Facing Your Fears

Facing Your Fears (FYF) is an intervention program for youth with autism spectrum disorders who need assistance managing anxiety symptoms that interfere with daily life. 

The program is based on more than 16 years of funded research, and uses cognitive-behavioral principles to assist youth in identifying their anxiety, worry and/or fears, as well as learning strategies to manage their anxiety symptoms. FYF is currently offered in a group setting (virtual groups are available!), although it may also be used in individual contexts.

A well-developed parent curriculum is part of the FYF program, and allows for the generalization of concepts and strategies learned in group to be implemented at home.

Given the potentially debilitating and interfering nature of anxiety, successful management of these symptoms can lead to marked improvements in daily functioning and allow youth to participate more fully in school, at home and in community settings. 

We invite you to click the tabs below to find out more about the resources we offer through this program.

Groups are offered for verbally fluent children and adolescents ages 8-14 with autism spectrum disorder who need assistance managing anxiety that interferes with their daily lives. This group focuses on helping youth identify anxiety, worry, or fear and develop coping strategies to manage these symptoms and to face fears. The group gives youth an opportunity to practice these new strategies with the guidance and support of group facilitators.

Parents are an integral part of the FYF groups and are asked to attend all of the sessions. A well-developed parent curriculum allows for the generalization of concepts and strategies learned in group to be implemented at home.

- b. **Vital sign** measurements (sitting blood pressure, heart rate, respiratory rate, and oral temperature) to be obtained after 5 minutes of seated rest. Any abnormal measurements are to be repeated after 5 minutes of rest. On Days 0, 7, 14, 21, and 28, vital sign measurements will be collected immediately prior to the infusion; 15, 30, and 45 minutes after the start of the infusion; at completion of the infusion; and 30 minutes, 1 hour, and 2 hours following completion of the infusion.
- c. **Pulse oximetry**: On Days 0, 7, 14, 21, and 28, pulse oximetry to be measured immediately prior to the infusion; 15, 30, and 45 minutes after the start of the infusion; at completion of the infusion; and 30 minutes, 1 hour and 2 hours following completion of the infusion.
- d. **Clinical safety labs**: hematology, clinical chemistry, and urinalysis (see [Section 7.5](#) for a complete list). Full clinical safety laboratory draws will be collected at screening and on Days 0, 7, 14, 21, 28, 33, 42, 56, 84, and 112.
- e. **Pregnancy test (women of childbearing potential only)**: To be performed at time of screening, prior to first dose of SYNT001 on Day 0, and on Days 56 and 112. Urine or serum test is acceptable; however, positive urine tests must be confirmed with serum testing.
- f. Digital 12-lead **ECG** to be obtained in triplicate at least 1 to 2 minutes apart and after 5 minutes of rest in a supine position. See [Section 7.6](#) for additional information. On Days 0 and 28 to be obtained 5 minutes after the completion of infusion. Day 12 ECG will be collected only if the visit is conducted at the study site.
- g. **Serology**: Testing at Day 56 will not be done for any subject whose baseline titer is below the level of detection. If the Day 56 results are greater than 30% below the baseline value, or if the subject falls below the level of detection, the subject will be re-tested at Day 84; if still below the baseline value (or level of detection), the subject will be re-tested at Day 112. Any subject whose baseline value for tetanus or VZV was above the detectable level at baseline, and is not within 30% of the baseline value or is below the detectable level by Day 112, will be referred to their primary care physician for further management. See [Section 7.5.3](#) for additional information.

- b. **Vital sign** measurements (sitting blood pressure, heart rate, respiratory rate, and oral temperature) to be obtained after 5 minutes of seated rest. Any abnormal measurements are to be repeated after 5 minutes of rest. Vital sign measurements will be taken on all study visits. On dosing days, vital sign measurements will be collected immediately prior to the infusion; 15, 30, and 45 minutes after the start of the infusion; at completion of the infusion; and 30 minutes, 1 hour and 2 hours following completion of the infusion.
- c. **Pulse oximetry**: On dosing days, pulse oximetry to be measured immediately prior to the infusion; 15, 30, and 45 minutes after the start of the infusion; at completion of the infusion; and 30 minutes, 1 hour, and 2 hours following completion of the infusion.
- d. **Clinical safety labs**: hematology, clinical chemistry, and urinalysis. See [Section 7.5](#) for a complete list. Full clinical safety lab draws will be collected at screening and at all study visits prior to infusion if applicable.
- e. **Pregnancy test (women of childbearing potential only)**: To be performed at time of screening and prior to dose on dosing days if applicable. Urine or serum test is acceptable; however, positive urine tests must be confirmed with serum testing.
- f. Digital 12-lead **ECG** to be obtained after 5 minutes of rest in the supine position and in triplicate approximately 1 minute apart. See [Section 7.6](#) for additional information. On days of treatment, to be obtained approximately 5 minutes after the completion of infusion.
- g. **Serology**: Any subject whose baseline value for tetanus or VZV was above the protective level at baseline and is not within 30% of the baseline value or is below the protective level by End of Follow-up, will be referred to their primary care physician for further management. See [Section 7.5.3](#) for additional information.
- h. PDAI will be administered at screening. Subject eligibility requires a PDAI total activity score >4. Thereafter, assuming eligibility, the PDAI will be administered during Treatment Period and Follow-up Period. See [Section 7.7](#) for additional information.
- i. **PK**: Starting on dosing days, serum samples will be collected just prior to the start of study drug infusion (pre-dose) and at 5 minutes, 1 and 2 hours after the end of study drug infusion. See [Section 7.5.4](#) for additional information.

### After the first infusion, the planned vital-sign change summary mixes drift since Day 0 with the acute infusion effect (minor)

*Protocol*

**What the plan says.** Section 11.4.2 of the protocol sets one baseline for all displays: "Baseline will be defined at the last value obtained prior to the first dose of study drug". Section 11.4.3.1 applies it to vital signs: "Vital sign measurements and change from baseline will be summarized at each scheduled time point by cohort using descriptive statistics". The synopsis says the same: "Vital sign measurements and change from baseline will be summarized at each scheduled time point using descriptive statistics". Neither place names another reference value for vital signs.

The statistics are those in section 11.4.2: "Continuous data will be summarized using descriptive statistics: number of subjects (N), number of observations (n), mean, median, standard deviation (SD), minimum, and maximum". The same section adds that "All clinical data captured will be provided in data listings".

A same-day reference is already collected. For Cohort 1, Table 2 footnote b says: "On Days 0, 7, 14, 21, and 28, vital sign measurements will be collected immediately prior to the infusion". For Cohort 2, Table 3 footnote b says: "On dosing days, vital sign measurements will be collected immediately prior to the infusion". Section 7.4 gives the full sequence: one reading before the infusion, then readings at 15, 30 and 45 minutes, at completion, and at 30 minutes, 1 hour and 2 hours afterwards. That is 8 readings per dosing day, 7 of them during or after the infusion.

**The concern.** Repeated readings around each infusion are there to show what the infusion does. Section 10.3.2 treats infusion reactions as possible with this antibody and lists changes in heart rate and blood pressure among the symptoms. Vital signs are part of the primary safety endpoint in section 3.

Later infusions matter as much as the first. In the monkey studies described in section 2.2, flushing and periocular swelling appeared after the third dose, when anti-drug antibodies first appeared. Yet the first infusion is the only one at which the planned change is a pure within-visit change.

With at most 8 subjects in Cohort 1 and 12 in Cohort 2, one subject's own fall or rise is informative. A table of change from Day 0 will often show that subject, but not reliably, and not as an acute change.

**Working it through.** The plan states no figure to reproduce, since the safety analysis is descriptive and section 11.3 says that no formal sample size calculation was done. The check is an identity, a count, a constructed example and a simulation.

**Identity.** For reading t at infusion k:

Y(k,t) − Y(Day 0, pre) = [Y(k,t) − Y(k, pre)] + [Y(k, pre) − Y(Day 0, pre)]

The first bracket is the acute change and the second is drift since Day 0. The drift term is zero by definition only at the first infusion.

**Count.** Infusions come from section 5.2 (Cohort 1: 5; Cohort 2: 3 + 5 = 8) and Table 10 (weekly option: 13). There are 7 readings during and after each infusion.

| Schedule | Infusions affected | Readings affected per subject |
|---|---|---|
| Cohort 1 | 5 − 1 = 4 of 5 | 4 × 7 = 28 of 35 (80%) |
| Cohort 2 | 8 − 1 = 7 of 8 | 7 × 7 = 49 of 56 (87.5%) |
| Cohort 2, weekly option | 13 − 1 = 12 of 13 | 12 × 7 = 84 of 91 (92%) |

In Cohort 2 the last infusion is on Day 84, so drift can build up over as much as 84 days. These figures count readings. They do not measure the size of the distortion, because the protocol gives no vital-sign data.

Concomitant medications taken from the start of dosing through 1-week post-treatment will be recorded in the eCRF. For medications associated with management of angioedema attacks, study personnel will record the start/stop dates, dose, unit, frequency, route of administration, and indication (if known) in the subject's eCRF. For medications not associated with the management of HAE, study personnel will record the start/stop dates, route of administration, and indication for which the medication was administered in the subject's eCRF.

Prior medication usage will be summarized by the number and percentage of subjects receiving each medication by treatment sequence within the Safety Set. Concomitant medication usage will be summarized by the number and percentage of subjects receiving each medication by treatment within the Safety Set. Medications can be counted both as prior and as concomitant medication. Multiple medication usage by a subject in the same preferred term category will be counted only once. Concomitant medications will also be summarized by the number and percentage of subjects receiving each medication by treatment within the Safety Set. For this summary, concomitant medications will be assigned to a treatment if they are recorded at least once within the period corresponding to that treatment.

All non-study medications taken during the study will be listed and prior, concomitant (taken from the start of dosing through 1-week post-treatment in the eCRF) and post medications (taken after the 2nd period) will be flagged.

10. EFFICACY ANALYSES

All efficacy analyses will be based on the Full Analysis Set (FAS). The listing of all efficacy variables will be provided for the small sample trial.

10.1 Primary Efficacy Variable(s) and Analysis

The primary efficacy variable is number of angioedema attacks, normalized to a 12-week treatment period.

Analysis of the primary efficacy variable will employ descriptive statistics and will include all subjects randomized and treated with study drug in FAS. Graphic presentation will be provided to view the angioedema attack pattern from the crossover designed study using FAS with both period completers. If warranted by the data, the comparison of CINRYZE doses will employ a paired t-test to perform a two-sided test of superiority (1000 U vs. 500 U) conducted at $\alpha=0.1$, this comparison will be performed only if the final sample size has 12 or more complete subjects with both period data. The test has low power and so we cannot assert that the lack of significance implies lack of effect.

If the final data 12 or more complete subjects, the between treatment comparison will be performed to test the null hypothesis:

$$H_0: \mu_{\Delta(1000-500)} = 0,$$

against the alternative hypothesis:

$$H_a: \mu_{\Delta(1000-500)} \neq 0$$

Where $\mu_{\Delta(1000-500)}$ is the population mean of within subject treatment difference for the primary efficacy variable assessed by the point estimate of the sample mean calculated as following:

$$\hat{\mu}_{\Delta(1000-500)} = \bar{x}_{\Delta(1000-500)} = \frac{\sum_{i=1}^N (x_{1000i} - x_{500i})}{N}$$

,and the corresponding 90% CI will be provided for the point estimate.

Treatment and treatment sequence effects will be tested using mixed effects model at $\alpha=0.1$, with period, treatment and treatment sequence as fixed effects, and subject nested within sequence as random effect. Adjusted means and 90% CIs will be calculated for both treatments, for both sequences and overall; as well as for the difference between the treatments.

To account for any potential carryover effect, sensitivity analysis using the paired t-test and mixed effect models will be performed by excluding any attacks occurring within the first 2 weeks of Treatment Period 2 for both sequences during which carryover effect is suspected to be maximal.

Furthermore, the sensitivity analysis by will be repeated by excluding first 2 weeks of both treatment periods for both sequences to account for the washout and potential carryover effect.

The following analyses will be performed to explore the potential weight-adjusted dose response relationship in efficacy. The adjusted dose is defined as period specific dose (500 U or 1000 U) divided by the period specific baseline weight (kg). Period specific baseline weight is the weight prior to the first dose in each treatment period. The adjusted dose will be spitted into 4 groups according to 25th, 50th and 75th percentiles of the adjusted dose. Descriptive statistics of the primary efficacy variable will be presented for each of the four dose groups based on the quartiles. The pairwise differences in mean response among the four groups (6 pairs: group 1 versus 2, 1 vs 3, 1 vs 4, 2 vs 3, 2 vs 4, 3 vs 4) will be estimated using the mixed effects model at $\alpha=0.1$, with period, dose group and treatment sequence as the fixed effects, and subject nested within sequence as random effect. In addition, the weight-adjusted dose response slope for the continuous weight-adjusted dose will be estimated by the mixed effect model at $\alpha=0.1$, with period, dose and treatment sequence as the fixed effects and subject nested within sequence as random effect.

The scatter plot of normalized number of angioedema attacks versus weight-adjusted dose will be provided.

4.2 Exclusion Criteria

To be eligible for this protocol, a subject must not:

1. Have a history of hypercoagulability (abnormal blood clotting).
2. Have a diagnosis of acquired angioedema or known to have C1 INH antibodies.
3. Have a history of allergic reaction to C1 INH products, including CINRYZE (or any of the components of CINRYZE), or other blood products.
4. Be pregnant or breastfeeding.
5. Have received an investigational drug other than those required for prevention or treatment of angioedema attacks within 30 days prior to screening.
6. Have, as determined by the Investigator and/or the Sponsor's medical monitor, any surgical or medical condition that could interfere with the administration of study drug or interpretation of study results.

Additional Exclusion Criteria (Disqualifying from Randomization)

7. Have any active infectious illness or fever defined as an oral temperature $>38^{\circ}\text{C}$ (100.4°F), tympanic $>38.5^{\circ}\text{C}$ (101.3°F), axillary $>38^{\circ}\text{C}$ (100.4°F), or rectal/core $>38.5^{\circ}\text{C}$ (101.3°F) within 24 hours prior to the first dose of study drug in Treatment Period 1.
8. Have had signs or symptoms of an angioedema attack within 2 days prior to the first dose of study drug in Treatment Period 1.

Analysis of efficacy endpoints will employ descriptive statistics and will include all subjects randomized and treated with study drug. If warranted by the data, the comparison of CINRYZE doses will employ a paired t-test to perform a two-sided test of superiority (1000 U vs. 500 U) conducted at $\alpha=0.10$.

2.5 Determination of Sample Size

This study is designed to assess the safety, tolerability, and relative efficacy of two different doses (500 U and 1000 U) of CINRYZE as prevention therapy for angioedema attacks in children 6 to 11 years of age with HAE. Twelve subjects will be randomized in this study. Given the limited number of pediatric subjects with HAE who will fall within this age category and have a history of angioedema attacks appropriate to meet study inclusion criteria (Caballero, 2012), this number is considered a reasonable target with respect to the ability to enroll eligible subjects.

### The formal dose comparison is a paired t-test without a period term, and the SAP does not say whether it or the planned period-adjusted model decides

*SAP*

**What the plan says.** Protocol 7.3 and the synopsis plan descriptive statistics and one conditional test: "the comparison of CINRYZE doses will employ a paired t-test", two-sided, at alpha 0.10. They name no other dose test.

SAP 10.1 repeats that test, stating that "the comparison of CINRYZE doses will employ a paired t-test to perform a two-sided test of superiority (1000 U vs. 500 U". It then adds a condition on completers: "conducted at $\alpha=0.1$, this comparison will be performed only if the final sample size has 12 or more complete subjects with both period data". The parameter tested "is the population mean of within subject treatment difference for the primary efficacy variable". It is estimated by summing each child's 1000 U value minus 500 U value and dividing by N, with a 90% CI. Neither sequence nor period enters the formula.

We also offer a two-day training to organizations such as school districts, ASD specialty clinics, University clinics, and mental health centers interested in learning about Facing Your Fears. The purpose of this two-day training is to provide an overview of group cognitive behavior therapy (CBT) for managing the anxiety symptoms in children and adolescents with autism spectrum disorder.  

Day One offers a broad introduction to the topic, with specific talks on the development of anxiety disorders in youth with ASD and other talks on applying CBT strategies to this population. Our recent research has focused on adapting FYF for school settings and for teens with ASD and intellectual disabilities. Thus, additional talks focus on modifying the Facing Your Fears program for delivery in schools by interdisciplinary teams of school providers, as well as modifying FYF for teens with ASD and intellectual disabilities.

Day Two is primarily intended for professionals who will be delivering FYF to youth with ASD and anxiety. Core components of CBT will be discussed in detail, including psychoeducation and graded exposure. A session by session overview of the Facing Your Fears program will be presented throughout the training, as an illustration of a group CBT program specifically designed for youth with ASD and anxiety. Videotaped examples and interactive small group activities will also occur throughout the training.

Facing Your Fears trainings are very popular and we have conducted many trainings nationally and internationally, including Albuquerque, New Mexico, Buenos Aires, Argentina, Dublin, Ireland, Kuwait, New York City, Singapore, Toronto, Vancouver, Edmonton, Kenora, and Regina, Canada​.
 
Please contact Dr. Judy Reaven at Judy.Reaven@cuanschutz.edu for more information.

Anxiety is one of the biggest challenges faced by children with autism spectrum disorder. Help them conquer their fears and participate more fully in home, school, and community life with this innovative group therapy program for children 8-14 years old and their parents.